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Neighborhood Parks

Neighborhood Parks

Report of the
1999-2000 San Francisco Civil Grand Jury


The Civil Grand Jury made a study of the Recreation and Park Department, focusing on the level of maintenance at and safe usability of smaller neighborhood parks and facilities. In addition, the Civil Grand Jury investigated the impacts of the parks bond (Proposition A from the March 2000 ballot) and of the open space fund extension (Proposition C from the March 2000 ballot) on these type of smaller neighborhood parks and facilities.

The Civil Grand Jury found that recognition of a need for change was developing among various Recreation and Park Department staff, parks advocates, and the media. There was a widespread acknowledgement that no significant capital expenditures or plan for neighborhood parks had been in place for nearly half a century. Small neighborhood parks sometimes would have key components unusable:

  • damaged play structures might be fenced off;
  • bathrooms might be kept locked; or
  • playing fields left unusable.

The department facilities have long relied on whatever General Fund monies were annually made available and whatever staff energy and creativity could do to mitigate or slow any blight. Since funding was never certain from one year to the next, rehabilitation has been hard to plan and implement in a timely way. This is especially timely and relevant now that the rental and concessions revenue from 3Com (Candlestick) Park will dramatically drop, due to the permanent move by the San Francisco Giants to their new, privately-owned PacBell Park.

In 1999, the Recreation and Park Department prepared an extensive facilities improvement plan and capital use time-line for all its various facilities. What was particularly helpful was that this survey grouped facilities by the Supervisorial District in which they were located. This survey allowed residents and city staff alike to look at needs from a more neighborhood-oriented basis, i.e., at the sites closest to where people live and which they see most often.



The Recreation and Park Department was formed in 1949 as a consolidation of the parks and recreation divisions. The Department manages and operates all city parks, some county parks, 3Com Park, and a wide variety of other facilities.



Members of the Civil Grand Jury visited the headquarters of the Recreation and Park Department on two separate occasions. They also interviewed residents, employees of neighborhood parks and recreation centers, and parks advocate groups.



A. Budget and Funding

The annual budget for the fiscal year (July 1999 - June 2000) is $93 million. Funding is derived from the following sources:

  1. Open Space program from property tax;
  2. A one-time allotment item set by the Mayor;
  3. A bequeathed oil well in Lake County;
  4. Concessions from city parks and 3Com Park.

The Department oversees and receives income from concessions from 3Com Park. With the recent opening of PacBell Park, new home to the San Francisco Giants, income from 3Com lease payments and concessions will decrease. 3Com's only income from lease and concessions will be derived from the eight to ten Forty-Niners football games played there and from any special events, e.g., concerts and exhibitions. PacBell Park is privately owned and is not under the jurisdiction of the Recreation and Park Department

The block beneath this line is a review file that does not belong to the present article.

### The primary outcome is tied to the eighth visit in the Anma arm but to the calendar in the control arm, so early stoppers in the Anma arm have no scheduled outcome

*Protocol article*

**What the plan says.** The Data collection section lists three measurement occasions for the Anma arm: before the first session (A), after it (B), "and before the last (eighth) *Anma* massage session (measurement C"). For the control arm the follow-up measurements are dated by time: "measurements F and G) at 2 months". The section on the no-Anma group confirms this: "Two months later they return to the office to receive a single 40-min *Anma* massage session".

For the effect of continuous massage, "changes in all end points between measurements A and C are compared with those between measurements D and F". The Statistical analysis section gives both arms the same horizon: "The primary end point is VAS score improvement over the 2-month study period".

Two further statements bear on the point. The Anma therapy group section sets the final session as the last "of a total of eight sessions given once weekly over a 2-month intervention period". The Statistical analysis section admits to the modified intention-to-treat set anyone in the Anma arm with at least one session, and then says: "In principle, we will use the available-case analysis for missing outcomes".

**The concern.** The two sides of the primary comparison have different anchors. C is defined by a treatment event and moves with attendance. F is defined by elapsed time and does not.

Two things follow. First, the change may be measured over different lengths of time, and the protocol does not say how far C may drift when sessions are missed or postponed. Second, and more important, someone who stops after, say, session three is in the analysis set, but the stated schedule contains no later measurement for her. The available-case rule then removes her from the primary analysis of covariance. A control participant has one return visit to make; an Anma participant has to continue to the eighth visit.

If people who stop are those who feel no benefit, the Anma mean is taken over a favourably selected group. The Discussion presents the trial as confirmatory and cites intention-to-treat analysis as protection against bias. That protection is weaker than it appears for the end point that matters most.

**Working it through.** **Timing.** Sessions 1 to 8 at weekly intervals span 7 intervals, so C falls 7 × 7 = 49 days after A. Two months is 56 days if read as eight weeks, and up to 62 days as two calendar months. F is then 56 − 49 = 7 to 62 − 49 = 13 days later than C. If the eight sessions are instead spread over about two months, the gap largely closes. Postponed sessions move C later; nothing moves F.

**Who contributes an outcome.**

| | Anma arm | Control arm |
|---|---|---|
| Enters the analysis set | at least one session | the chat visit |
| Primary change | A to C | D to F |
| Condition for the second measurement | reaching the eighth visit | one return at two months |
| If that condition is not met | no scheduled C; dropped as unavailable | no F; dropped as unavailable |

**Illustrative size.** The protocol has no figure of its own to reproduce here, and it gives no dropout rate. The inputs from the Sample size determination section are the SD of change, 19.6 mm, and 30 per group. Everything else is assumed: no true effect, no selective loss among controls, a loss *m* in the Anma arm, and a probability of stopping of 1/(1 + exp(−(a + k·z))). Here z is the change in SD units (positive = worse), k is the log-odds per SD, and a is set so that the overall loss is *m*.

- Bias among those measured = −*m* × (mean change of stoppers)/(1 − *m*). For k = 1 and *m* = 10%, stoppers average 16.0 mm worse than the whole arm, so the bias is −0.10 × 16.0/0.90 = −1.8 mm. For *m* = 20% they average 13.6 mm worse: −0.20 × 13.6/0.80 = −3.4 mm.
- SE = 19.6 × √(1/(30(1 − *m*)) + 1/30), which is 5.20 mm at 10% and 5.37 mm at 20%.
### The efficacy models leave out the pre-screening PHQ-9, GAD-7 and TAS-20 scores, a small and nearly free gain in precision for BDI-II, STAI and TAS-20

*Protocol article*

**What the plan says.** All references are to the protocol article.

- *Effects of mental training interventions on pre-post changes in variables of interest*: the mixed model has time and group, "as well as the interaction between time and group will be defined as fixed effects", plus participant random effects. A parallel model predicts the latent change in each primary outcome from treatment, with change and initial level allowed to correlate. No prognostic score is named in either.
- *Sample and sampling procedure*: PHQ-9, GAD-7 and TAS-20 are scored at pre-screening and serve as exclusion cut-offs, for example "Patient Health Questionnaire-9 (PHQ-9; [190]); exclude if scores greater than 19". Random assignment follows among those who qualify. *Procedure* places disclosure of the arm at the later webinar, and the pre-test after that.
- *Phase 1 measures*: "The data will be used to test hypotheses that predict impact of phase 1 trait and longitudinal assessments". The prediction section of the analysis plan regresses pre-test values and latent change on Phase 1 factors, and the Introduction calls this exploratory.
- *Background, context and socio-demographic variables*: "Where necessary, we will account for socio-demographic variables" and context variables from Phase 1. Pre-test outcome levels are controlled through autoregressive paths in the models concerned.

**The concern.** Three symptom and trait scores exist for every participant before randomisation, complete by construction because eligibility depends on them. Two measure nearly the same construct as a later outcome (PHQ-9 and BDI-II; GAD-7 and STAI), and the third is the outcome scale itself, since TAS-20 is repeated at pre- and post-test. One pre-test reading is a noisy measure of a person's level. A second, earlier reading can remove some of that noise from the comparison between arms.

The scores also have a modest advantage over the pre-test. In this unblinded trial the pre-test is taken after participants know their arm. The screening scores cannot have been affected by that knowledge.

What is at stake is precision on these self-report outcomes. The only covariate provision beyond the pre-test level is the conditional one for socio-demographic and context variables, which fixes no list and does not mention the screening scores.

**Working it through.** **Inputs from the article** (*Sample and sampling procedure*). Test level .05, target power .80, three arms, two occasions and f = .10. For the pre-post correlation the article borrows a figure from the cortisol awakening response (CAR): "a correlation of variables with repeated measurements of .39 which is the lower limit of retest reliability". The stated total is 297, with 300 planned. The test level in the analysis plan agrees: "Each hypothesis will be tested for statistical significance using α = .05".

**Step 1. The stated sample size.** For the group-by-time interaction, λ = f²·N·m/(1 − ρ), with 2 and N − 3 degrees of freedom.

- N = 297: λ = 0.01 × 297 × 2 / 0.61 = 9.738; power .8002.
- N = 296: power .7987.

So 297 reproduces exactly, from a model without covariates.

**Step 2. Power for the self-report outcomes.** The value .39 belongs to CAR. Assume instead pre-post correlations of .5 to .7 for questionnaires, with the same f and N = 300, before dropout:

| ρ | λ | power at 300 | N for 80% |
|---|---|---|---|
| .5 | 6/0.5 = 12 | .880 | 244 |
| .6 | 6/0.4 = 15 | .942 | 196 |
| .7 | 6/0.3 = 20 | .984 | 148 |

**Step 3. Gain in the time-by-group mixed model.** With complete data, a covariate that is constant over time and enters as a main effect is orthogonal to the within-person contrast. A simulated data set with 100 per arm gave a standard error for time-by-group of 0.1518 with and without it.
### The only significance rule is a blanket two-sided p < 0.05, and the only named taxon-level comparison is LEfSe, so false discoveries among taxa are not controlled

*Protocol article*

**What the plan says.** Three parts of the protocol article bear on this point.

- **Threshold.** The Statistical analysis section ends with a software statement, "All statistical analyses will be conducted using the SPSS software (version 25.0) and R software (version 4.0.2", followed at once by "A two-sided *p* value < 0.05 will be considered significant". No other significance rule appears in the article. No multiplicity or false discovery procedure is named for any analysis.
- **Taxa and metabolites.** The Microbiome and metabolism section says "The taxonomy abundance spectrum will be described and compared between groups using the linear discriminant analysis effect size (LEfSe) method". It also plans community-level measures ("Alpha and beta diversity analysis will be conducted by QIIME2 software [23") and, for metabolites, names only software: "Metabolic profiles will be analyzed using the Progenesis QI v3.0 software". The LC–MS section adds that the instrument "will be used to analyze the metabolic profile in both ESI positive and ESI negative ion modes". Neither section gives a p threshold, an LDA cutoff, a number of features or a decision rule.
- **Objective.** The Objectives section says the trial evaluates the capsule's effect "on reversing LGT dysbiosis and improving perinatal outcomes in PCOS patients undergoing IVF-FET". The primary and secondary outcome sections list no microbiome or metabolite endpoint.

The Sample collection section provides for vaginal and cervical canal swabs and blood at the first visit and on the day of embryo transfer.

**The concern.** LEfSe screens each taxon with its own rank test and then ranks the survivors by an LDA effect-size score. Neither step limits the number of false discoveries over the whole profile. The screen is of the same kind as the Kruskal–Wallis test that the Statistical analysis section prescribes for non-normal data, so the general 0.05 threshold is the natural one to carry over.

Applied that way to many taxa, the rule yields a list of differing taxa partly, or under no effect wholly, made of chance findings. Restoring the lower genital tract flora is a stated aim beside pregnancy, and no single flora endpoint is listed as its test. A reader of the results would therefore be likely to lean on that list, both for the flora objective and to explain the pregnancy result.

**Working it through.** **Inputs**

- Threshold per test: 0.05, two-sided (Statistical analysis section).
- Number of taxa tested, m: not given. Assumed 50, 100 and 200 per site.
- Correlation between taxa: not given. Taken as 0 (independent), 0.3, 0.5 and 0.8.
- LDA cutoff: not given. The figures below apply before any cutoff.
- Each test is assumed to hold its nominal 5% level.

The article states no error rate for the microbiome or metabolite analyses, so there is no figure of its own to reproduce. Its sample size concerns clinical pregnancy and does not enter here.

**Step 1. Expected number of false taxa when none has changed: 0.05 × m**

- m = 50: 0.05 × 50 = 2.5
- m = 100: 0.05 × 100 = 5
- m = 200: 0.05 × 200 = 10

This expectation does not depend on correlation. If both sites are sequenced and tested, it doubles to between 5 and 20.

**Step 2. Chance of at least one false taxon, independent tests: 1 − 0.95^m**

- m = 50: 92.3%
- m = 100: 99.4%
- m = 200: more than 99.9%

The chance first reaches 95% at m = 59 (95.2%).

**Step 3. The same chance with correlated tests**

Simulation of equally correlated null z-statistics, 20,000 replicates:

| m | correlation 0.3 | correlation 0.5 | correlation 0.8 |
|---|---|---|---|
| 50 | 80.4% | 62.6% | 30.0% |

The Department has calculated that a stream of $400 million is needed to improve and update community parks. The building of the funding would be through a ten-year program. The breakdown is as follows:

  • $150 million from the Open Space Fund. (March 2000 ballot's Proposition C authorized extension). Open Space funding, usable for some park and recreation purposes, would have soon run out and needed to be reauthorized by the voters if that funding stream were to be reliable for future capital spending purposes.
  • $30 million from the State Park Bond Program
  • $30 million from federal funding (L&WCF)
  • $110 million from the general obligation bond (March 2000 ballot's Proposition A)
  • $40 million from philanthropic sources (grants, sponsorships, bequests, etc.)
  • $40 million from the Urban Park Fund

Funds are directed to those parks that are in urgent need of repair, rather than dividing funds equally among parks. Each community park has been designated on a listing of urgent attention. Instead of each park waiting until it has enough funds in order to do something, the funds are directed to a park that needs immediate assistance.

In addition, the Civil Grand Jury noted that some neighborhood parks have even resorted to putting "spare change" fundraising jars in neighborhood businesses, so as to promote wider awareness of that park’s need for rehabilitation.

B. Permits

Most activities in community parks do not require a permit. Most people do not acquire permits for their activity in smaller community parks or more obscure areas of Golden Gate Park. The Department encourages park users to obtain permits, thereby officially reserving a specific space. Permits may be obtained for such events like a soccer game or baseball game at DeHaro Field. Most people follow the "first come, first serve" process.

Each year the Department issues approximately 25,000 permits of varying types at a price of $15-$25 ($375,000-$650,000 annually). There is also a conscious effort to encourage the use of smaller less popular areas in hopes of evenly utilizing the parks.

C. Technology

The Recreation and Park Department recently contracted for and implemented a new computer software database program. The new database program acts as a reservation scheduler, which also monitors reservations and types of activities. The software contains a database of all groups and individuals that have made reservations for facility/space. The database program contains categories for--among others-- payments, problems, and wrongful use.

D. Children’s Playground and Sporting Facilities